Midway through his Scientific Autobiography, Aldo Rossi muses: “Perhaps the observation of things has remained my most important formal education; for observation later becomes transformed into memory. Now I seem to see all the things I have observed arranged like tools in a neat row; they are aligned as in a botanical chart, or a catalogue, or a dictionary.” It seems appropriate to begin a review of Lars Lerup’s book with this reflection. Like the Milanese master, Lerup has constructed an ‘autobiography of a design project’ readers can follow as the itinerary of a life spent reflecting on, making, and documenting the life and death of objects. We come face-to-face with Lerup’s sensibility. His transatlantic itinerary begins with a photo of the 5-year-old Lerup on the floor. The image of a child building an encampment is magnified by the items around, in place or waiting to be placed, as in Bergman’s Fanny and Alexander, with Alexander enthralled as he imagines a puppet play.
This collection of narratives takes us on a journey covering distances with acutely observed intimacies, measured by objects intersecting and shaping Lerup’s life. He is an acute observer and designer of many of the objects. Each becomes a witness, citizen, or protagonist of its author’s obsessions. As record of a curious, restless mind, the book evokes the manual of an engineer deciphering the enigma and attraction of objects. Or Lerup transmits dispatches from a poet’s journals. The mix of manual and journal gives the book its captivating rhythm and form.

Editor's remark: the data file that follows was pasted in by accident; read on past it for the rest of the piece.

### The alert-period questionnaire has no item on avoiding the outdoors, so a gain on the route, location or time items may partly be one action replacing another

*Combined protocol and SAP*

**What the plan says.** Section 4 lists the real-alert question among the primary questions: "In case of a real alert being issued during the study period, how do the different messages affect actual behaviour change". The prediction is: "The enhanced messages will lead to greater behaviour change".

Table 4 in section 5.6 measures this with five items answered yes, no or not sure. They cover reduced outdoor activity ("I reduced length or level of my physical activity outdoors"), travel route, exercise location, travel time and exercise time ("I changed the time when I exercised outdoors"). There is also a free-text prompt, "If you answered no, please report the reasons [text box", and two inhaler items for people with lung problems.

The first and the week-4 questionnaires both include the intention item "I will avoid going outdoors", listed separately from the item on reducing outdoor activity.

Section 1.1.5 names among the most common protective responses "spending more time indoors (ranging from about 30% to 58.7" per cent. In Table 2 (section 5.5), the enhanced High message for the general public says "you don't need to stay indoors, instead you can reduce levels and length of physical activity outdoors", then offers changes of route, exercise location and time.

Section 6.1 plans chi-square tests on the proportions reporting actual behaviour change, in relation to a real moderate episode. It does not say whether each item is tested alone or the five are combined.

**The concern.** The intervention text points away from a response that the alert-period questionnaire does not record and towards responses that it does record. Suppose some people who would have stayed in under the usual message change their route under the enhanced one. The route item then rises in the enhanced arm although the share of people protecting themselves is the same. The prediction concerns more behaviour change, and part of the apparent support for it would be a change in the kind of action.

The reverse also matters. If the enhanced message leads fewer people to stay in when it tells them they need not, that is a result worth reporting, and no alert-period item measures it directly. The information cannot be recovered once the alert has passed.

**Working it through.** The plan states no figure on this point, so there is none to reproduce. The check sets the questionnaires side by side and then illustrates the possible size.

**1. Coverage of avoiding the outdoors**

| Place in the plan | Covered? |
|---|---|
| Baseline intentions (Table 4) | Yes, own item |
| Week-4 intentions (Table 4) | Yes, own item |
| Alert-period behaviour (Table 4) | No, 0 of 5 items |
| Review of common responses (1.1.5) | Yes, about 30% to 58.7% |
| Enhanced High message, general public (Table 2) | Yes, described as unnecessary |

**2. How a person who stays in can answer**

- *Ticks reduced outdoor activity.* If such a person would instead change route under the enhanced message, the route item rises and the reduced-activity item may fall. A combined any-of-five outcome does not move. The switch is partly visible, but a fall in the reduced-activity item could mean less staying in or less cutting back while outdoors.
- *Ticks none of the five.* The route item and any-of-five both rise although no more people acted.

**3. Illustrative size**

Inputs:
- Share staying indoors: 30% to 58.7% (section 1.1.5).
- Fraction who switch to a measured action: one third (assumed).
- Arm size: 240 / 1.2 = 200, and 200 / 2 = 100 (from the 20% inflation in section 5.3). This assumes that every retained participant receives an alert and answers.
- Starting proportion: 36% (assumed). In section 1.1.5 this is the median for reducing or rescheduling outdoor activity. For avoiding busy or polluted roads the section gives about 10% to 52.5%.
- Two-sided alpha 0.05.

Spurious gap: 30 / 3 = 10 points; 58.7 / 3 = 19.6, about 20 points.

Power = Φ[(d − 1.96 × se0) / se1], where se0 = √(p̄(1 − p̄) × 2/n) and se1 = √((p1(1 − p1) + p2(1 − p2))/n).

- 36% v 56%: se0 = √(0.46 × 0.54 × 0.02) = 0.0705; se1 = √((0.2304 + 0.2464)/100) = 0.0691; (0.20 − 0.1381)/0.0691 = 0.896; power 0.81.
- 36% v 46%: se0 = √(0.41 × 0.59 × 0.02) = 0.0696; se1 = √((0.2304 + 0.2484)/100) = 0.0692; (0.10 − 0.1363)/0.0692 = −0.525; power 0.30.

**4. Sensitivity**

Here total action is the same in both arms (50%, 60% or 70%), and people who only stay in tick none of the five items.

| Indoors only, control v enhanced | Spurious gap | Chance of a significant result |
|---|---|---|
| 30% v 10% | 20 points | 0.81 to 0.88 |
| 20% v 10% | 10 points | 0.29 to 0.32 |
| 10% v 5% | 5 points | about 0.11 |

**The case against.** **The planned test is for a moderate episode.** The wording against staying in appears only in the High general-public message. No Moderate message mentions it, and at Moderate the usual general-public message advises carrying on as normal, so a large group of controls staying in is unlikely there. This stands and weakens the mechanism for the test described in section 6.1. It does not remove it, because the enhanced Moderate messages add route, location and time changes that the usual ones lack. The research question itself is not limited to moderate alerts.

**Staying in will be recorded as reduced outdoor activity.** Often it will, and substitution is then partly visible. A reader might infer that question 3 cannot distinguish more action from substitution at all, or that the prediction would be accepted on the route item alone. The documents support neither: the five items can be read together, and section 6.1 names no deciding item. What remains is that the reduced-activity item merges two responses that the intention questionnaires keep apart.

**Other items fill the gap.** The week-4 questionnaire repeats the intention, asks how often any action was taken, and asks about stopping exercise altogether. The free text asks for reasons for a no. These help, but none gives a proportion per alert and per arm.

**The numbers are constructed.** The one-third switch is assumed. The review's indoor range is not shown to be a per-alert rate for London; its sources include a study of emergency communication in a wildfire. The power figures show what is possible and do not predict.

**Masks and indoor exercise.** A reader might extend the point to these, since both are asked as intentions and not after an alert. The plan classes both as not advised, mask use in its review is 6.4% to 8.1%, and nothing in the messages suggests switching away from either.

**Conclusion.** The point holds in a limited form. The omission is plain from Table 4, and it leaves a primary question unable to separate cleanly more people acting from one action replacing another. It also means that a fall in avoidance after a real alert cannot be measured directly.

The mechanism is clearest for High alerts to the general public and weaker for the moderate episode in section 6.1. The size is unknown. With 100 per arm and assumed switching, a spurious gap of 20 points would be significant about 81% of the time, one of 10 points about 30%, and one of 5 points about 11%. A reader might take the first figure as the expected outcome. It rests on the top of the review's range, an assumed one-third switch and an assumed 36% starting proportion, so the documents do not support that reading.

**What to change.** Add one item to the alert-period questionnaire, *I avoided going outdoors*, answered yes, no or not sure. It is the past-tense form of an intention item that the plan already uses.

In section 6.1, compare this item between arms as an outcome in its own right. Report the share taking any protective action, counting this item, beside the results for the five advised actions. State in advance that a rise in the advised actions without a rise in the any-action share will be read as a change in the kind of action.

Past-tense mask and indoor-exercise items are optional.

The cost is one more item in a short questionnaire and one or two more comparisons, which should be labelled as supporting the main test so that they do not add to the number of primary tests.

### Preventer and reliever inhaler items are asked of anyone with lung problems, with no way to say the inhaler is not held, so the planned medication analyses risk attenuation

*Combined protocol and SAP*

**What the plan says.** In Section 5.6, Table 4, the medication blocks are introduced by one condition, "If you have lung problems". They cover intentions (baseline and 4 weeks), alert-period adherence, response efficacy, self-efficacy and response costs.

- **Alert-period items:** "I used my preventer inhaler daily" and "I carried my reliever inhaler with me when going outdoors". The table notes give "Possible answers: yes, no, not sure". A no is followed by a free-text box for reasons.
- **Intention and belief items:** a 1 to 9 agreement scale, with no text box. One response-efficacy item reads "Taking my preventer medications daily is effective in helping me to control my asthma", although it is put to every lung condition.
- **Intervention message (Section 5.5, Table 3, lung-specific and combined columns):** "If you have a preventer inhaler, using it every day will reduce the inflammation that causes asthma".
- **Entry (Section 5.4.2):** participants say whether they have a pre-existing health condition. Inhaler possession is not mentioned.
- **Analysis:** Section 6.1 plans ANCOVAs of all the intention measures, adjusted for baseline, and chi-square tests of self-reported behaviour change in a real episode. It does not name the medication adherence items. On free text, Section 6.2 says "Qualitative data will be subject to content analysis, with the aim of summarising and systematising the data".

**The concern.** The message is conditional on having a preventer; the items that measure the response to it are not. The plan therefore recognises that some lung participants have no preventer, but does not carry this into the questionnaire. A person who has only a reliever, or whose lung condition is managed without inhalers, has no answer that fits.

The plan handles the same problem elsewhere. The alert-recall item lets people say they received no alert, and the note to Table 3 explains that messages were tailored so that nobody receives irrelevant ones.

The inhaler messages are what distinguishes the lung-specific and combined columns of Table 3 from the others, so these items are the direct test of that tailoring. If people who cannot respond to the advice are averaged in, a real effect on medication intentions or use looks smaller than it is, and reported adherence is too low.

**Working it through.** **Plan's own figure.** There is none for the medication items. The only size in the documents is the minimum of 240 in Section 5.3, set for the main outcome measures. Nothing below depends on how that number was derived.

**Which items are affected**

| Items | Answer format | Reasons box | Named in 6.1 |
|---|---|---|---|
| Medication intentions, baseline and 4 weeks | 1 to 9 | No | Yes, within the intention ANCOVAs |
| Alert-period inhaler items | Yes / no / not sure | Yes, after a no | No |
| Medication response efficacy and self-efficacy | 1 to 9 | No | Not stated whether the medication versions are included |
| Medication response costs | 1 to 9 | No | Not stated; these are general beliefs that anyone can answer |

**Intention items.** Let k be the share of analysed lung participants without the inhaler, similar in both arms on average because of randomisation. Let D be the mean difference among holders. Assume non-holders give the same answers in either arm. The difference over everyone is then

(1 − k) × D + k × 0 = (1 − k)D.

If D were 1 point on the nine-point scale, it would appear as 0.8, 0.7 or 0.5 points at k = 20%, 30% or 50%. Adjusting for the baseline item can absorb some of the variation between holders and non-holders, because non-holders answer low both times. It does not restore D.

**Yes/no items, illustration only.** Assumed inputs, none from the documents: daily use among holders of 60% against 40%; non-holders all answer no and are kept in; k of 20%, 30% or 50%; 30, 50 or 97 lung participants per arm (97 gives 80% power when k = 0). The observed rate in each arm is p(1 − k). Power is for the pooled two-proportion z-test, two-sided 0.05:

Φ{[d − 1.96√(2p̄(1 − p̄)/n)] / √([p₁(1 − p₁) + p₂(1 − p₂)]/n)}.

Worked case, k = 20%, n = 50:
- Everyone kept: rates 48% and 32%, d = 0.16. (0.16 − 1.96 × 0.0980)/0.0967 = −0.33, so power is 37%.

Though trained in European and US academies, Lerup’s depictions of the institutions where his intellectual life was shaped do not take center stage, but form a visual emotive landscape. His tenures at UC Berkeley, SCI-ARC, and Rice provides cartographies waiting to be drawn, often overlooked by the host cities. In Houston, as longtime architecture school dean, he shifted how the school engaged the city. His engagement was not a collision with it, but a means of positioning Houston as a fold for thought and action. Action is echoed across the drawings coursing through Lerup’s narrative.
Near the end, Lerup reflects on ‘Blu,’ one of his latest objects. It allows him to come full circle in understanding how the objects of his life have become an all-encompassing mirror, a cherished object that fits in the palm of his hand. Objects become traces of life itself. “For those of us still paranoid and critical, there is no redemption… yet there is in the life and death of things a line of thought that outweighs doom… in and around the small, I have found a cohort whose manifestations espouse no evil, bear no harm. They just want us to see them.” The book delights us with Lerup’s honesty and empathy for objects ignored or discarded by consumerist culture. His objects bestow a redeeming dispensation on our lives, the opposite of the contraptions weighing us down with monolithic authority. They deserve our respect, inquiry, love, our desire for freedom. How else to break away from a world determined to turn us all into profligate, uncritical consumers?